Who Is This Wellington Chappy Anyway?

Tuesday 26/7/2005

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Diary and Notes

The tent of John Duke of Marlborough, general to his Majesty's armies. Somewhere in Europe, August 13, 1705:

"Aah Caruthers... Take a letter will you... My dear scheming evil Frenchies and in particular that traitorous and hapless toad James Fitzjames, 1st Duke of some God foresaken Scottish dorf which no self respecting Englishman would ever visit, even in the summer when the horrid midgies are away on holiday in Paris disguised as giant bedbugs and biting the arse of the French King. ...I am very sorry to hear that your soldiers have run out of rations and are starving. I myself will be dining on a delicious meal of filet de boeuf en papillote aux duxelle de champignons suavage et paté de fois gras. Up yours..."

"Sorry your generalship." Interjected Caruthers "But we aint got no fillet de beef, nor no pait de fwas graw neither. It's pork for scran today," and then he ducked skillfully to avoid the boot which his boss hurled across the room in a fit of pique.

"NO BEEF!" The Duke span around, his face fuming red, "I march an army all the way across some greasy olive oil eating continent only to be told that me, an Englishman, cannot have beef for dinner. Who am I going to have to shoot Caruthers, are you responsible for this?"

"I'm sorry sir, but it's a very nice cut of pork, and there's some sausages too."

"But Caruthers. I was planning on inventing a dish to celebrate the anniversary of my great victory at Blenheim, I was going to order that the beef be wrapped in paté and mushrooms and baked in pastry. Beef Blenheim I was going to call it and every Englishman would eat it on this day for a thousand years."

"Sounds very nice sir, but why don't you have the pork instead... I can roast some spuds too if you want."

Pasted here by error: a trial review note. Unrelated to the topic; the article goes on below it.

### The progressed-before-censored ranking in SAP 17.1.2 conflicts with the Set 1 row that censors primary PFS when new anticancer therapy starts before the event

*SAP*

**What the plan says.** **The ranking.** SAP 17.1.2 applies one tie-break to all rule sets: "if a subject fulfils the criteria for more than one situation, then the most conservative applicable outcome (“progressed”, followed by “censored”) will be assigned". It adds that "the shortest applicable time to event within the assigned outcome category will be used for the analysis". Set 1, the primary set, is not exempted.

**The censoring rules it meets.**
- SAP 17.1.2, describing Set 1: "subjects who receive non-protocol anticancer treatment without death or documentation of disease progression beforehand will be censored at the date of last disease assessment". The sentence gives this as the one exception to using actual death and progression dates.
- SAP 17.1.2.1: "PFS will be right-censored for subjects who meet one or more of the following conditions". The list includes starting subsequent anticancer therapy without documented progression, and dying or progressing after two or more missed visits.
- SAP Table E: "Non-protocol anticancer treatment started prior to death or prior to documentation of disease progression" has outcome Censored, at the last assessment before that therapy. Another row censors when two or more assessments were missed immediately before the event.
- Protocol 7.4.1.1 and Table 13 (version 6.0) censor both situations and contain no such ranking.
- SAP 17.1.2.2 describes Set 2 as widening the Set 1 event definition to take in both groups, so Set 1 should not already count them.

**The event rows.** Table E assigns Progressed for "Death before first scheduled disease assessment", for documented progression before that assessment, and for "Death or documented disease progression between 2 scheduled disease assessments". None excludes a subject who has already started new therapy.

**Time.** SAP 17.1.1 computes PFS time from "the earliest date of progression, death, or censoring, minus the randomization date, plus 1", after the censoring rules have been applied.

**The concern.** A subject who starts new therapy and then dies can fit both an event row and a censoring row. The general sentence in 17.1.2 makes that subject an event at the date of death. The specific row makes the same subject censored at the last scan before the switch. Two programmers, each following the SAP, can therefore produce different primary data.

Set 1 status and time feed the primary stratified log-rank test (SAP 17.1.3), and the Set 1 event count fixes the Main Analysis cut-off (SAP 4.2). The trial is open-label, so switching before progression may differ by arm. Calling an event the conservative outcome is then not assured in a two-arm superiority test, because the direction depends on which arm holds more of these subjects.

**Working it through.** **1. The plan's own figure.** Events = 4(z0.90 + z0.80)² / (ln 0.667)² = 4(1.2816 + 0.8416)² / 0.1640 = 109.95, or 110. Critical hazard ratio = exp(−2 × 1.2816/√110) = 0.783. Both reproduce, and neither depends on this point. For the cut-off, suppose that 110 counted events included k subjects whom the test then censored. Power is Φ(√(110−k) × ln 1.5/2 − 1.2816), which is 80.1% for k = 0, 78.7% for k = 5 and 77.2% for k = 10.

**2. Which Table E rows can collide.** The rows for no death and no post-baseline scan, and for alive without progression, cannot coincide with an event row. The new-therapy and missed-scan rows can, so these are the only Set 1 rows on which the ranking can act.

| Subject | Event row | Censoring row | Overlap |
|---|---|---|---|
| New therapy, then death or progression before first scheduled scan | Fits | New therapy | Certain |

"And can I have jelly and ice cream for pud? With hundreds and thousands. Oh please Caruthers, tell me there's jelly..."

"As you wish sir, as you wish."


My chum Shovn came for dinner today and I thought I'd make him something traditionally British - or at least British style. He seemed quite impressed and was especially fond of the roast potatoes. There are quite a few websites with recipes for something called 'pork Wellington' but as the dish should be beef Wellington and as far as I am concerned only beef Wellington, I am refusing to call it pork Wellington and have named this pork Marlborough - after Britain's finest military genius in the history of our country - John Duke of Marlborough (1650-1722) or more correctly - The Most Noble Captain-General John Churchill, 1st Duke of Marlborough, Earl of Marlborough, Baron Churchill of Sandridge, Lord Churchill of Eyemouth, KG, PC - who held the scheming Frenchies at bay and brought balance to the power structure in Europe. For some reason he's not as famous as Wellington (after whom the beef Wellington was named), so I've dedicated this tasty pork dish to him - especially as Marlborough is in Wiltshire which is famous for it's pigs. I hope the ghost of the old general is pleased with having a meat and pastry dish named after him - he can always haunt me if he isn't. I'll keep an eye open for ghostly apparitions and keep you posted.

Cake Blog

Mr Kipling Millionaire's Shortcakes: I'm not sure why they call them Millionaire's shortcakes, if I were a millionaire I'd be eating the finest Vienna pastries and Parisian patisserie, not shortcake squares with toffee and something resembling chocolate on top.


  • Pork Marlborough
  • Roast Potatoes
  • Steamed Carrots
  • Button Mushrooms
  • Sage and Cream Sauce


    Pork Marlborough
    1 Pork Tenderloin (500g)
    250g Puff Pastry
    1 Pork Sausage
    1 Tbsp Olive Oil
    Black Pepper
    Sage and Cream Sauce
    Juice from Pork above
    1/2 tsp Dried Sage
    1 Glass White Wine
    Knob Butter
    1 tbsp Double cream
    Salt and Pepper


  • Pork: Heat a pan with a little olive oil and sear the pork all over. Put the lid on and allow to cook for 15 minutes. Turn the heat off and allow to cool a little and for the juices to all leak out. Roll out the pastry. Mash up the sausage and coat the tenderloin in sausage meat. Grind loads of pepper all over, wrap in the pastry (sealing the edges with a little water) and bake in a hot oven for 20 minutes (until nicely brown).
  • Sauce: Reduce the juice from the pork along with the sage, a glass of wine and a knob of butter - add the mushrooms to cook them in the juice and flavour the sauce as well. When the mushrooms are cooked remove, add a dash of cream and season.


    *All quantities are very approximate and for two people